RUSU polls: Few girls in the fray for top posts | jaipur | Hindustan Times
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RUSU polls: Few girls in the fray for top posts

Only one out of eight students vying for the post of president is a girl, while two girls are contesting for the post of vice-president

jaipur Updated: Aug 28, 2016 20:54 IST
Salik Ahmad
RUSU polls

NSUI’s Trishla Choudhary is the lone woman fighting for the post of president.(Prabhakar Sharma/ HT Photo)

The Rajasthan University students’ union polls has sprung up many surprises, but like the previous election this year too only a few girls are contesting for the top posts. Only one out of the eight students vying for the post of president is a girl, while there are just two girls out of the nine people contesting for the post of vice-president.

Over 25,000 students, including 9,000 girl students, of the Rajasthan University will elect their students’ union representatives on August 31. Trishla Choudhary is the lone woman candidate fighting for the post of president on a National Students’ Union of India (NSUI) ticket.

A first-year student of MA in philosophy, Choudhary says that if elected the first thing she would want was to improve on campus security for girls. “I want to ensure better security outside girls’ hostel and Maharani College.”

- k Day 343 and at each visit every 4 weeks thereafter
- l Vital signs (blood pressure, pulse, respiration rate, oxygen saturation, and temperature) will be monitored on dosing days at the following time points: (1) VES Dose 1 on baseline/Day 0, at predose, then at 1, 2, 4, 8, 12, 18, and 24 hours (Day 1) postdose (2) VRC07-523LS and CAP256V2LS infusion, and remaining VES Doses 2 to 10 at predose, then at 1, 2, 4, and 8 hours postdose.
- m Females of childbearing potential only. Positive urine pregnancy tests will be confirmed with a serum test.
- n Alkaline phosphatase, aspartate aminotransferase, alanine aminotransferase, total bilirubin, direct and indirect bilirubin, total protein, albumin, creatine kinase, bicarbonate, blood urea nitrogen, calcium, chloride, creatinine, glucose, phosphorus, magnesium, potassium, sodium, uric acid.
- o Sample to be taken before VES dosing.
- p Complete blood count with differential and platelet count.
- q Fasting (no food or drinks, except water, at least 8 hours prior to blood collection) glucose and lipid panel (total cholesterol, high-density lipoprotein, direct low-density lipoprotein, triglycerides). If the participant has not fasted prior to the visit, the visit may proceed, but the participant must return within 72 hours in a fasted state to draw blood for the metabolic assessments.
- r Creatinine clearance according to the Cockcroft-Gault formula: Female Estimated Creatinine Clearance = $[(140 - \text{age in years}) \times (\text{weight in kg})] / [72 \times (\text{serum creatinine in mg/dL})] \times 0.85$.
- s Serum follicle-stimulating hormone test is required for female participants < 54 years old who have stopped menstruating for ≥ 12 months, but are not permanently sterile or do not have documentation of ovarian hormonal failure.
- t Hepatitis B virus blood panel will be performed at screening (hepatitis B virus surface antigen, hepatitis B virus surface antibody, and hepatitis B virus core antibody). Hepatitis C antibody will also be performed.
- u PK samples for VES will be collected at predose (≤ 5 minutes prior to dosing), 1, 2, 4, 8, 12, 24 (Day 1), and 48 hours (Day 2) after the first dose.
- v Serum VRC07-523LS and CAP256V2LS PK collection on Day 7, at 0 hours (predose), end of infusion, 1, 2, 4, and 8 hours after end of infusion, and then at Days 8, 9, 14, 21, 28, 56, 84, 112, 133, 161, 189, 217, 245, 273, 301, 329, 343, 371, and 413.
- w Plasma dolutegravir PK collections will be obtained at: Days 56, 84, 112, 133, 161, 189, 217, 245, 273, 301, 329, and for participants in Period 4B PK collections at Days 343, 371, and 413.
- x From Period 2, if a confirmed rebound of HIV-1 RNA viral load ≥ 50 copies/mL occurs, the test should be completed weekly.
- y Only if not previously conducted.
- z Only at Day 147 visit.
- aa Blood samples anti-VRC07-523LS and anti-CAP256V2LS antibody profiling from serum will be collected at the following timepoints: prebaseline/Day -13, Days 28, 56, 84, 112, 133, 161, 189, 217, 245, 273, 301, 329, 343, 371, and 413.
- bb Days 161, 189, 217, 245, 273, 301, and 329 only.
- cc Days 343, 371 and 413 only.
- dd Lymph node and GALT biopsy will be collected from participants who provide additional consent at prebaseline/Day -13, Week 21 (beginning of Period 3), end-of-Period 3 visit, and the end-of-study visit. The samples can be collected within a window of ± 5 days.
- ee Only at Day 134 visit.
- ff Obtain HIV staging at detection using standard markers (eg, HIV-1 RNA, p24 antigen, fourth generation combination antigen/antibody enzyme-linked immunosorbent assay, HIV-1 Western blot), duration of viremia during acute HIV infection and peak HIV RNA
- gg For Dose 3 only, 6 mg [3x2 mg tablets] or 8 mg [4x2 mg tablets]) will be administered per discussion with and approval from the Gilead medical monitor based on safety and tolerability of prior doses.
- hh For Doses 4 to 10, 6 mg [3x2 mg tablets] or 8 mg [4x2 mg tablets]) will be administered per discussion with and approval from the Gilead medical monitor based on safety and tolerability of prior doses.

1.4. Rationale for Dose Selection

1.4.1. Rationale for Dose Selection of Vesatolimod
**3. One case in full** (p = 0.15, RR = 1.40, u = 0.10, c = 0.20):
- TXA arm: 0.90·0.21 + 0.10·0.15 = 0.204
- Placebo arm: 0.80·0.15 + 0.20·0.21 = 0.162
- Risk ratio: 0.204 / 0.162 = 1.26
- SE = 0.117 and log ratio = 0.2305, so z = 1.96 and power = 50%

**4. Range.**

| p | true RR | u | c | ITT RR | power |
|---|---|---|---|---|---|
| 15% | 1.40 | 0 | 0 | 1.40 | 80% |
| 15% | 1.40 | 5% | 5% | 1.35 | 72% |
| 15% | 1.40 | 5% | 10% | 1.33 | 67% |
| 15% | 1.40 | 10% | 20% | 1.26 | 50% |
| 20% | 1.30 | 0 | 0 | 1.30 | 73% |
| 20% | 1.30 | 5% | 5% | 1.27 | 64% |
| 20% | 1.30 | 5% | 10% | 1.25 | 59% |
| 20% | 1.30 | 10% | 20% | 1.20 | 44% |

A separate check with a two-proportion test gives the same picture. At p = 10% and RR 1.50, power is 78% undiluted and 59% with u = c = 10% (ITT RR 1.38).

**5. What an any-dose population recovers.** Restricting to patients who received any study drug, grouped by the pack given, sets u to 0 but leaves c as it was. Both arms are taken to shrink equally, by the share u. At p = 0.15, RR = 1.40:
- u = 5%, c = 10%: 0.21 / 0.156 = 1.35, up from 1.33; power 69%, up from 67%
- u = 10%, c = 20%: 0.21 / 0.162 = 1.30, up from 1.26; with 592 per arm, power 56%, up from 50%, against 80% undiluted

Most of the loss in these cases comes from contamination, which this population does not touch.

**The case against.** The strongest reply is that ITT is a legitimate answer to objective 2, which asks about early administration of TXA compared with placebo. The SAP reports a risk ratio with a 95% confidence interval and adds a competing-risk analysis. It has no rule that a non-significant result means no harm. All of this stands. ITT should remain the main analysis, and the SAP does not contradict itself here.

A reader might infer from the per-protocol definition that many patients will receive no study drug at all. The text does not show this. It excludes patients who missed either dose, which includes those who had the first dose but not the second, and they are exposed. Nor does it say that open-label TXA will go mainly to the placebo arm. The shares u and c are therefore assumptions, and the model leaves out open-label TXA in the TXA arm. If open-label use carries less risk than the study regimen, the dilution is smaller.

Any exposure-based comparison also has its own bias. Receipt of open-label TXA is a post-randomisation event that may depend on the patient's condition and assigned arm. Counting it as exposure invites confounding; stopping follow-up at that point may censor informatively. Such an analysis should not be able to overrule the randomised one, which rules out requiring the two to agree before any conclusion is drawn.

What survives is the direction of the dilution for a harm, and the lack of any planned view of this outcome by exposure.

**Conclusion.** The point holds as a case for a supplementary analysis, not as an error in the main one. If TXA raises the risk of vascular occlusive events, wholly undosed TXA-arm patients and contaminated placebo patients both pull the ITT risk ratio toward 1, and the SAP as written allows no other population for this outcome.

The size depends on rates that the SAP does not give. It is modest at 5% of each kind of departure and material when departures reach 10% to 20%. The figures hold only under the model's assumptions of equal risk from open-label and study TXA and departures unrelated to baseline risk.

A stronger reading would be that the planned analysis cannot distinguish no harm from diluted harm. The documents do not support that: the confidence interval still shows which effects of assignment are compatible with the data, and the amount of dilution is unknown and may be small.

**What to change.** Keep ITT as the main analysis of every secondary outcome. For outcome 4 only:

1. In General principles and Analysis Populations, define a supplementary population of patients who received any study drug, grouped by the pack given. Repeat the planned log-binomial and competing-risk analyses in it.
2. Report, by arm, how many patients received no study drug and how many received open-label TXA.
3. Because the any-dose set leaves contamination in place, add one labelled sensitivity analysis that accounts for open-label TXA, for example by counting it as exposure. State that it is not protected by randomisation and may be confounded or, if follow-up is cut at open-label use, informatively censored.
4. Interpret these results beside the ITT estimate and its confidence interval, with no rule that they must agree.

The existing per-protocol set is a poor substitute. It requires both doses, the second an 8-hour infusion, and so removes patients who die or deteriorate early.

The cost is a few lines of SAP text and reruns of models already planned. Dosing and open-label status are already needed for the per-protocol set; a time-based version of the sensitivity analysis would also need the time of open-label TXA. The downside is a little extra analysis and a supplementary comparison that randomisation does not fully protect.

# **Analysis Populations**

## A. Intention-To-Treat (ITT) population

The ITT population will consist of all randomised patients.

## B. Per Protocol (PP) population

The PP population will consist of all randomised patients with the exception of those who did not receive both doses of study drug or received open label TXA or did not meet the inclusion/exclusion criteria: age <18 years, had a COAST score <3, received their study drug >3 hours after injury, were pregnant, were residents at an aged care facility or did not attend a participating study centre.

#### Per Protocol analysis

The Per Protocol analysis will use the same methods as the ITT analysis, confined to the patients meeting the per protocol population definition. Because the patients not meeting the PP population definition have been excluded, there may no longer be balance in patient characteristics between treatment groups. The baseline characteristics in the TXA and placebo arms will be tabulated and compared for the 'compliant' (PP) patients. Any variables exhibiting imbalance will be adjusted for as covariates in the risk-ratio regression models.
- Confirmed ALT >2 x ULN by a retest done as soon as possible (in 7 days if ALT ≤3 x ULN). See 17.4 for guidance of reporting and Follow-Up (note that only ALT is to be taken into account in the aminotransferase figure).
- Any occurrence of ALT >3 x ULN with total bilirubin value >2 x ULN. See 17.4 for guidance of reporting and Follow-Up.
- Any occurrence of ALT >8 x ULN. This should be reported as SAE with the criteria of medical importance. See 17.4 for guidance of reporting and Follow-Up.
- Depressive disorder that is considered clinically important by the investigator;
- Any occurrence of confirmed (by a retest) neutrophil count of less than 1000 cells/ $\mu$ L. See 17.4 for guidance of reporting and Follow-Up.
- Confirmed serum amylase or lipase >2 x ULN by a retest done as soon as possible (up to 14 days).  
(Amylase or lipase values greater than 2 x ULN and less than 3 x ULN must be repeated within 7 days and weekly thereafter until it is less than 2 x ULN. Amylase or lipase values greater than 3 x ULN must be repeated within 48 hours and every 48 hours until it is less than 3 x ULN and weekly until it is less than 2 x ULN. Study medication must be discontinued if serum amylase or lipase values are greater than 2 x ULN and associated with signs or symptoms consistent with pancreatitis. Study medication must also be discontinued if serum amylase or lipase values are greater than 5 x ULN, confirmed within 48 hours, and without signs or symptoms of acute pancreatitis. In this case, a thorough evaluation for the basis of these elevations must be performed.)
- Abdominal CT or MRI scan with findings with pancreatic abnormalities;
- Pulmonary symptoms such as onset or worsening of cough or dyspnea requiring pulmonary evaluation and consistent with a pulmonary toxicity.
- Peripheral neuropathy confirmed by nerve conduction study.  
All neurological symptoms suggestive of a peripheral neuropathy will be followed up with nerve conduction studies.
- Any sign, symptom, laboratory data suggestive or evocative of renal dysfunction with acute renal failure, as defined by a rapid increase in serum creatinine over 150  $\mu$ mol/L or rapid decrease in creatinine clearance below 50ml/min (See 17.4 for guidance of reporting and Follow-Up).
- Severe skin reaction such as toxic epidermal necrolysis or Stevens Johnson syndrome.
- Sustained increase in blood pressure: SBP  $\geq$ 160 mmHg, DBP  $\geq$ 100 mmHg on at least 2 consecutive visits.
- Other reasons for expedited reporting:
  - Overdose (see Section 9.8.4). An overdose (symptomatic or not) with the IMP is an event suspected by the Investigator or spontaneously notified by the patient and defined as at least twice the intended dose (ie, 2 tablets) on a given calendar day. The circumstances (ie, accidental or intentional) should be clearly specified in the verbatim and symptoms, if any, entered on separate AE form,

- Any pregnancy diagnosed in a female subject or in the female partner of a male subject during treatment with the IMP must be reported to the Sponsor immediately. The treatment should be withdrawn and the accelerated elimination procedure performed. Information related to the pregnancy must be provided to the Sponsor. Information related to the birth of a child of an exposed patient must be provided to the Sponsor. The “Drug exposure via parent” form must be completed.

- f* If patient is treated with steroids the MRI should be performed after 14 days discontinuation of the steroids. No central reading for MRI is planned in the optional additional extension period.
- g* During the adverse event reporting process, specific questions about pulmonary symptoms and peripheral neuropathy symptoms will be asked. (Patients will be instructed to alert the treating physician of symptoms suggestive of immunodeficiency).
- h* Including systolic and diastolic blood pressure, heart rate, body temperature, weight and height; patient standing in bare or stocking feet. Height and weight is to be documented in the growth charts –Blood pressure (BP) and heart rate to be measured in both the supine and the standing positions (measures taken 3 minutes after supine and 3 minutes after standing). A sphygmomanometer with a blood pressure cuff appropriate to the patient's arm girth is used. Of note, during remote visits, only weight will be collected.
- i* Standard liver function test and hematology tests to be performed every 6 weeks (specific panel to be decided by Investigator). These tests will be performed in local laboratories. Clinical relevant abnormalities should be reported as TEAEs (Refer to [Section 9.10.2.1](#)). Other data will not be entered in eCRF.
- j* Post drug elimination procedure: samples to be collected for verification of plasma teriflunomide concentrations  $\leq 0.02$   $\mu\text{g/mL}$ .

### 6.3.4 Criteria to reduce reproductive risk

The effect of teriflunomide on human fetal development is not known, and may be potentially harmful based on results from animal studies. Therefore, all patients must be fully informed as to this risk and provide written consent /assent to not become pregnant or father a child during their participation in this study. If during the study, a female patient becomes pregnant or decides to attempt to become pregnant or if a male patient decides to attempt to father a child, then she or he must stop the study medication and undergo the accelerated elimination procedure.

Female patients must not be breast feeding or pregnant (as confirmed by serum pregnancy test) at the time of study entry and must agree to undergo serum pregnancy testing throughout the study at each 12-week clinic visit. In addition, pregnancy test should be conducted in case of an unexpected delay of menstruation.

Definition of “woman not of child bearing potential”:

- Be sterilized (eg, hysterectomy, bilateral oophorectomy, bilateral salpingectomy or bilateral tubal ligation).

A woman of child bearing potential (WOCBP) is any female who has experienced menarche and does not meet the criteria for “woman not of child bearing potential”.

Ritu Kumari Peepliwal, who is vying for the post of general secretary, also stressed on the security issues that the girls face.

“Nobody takes the issues of girls seriously. After winning the election, the students’ leaders don’t even come back once to enquire about our problems. The politics in the university happens over money and muscle. Students in my college (Law College II) who don’t even come to college, score high marks, while those who are regular get low marks. This will stop if I am elected,” she said.

Hemlata Khorwal (NSUI) and Sujata Meena (ABVP) are contesting for the post of vice-president, while Prathna Samriya, from Maharani College, is contesting for the post of joint secretary and Peepliwal is the only woman constant for the post of general secretary. None of the four contestants for the post of research representative is a girl.

Professor Sheila Rai from the department of political science of the university agreed that there representation of women in the students’ body polls was not fair. “The political landscape in RU is only reflective of the state legislatures and parliament where the number of women is minuscule. We had one girl president at the university a couple of years ago…While the turnout of girls during elections is increasing, more effort is required to ensure there is sufficient representation of women.”

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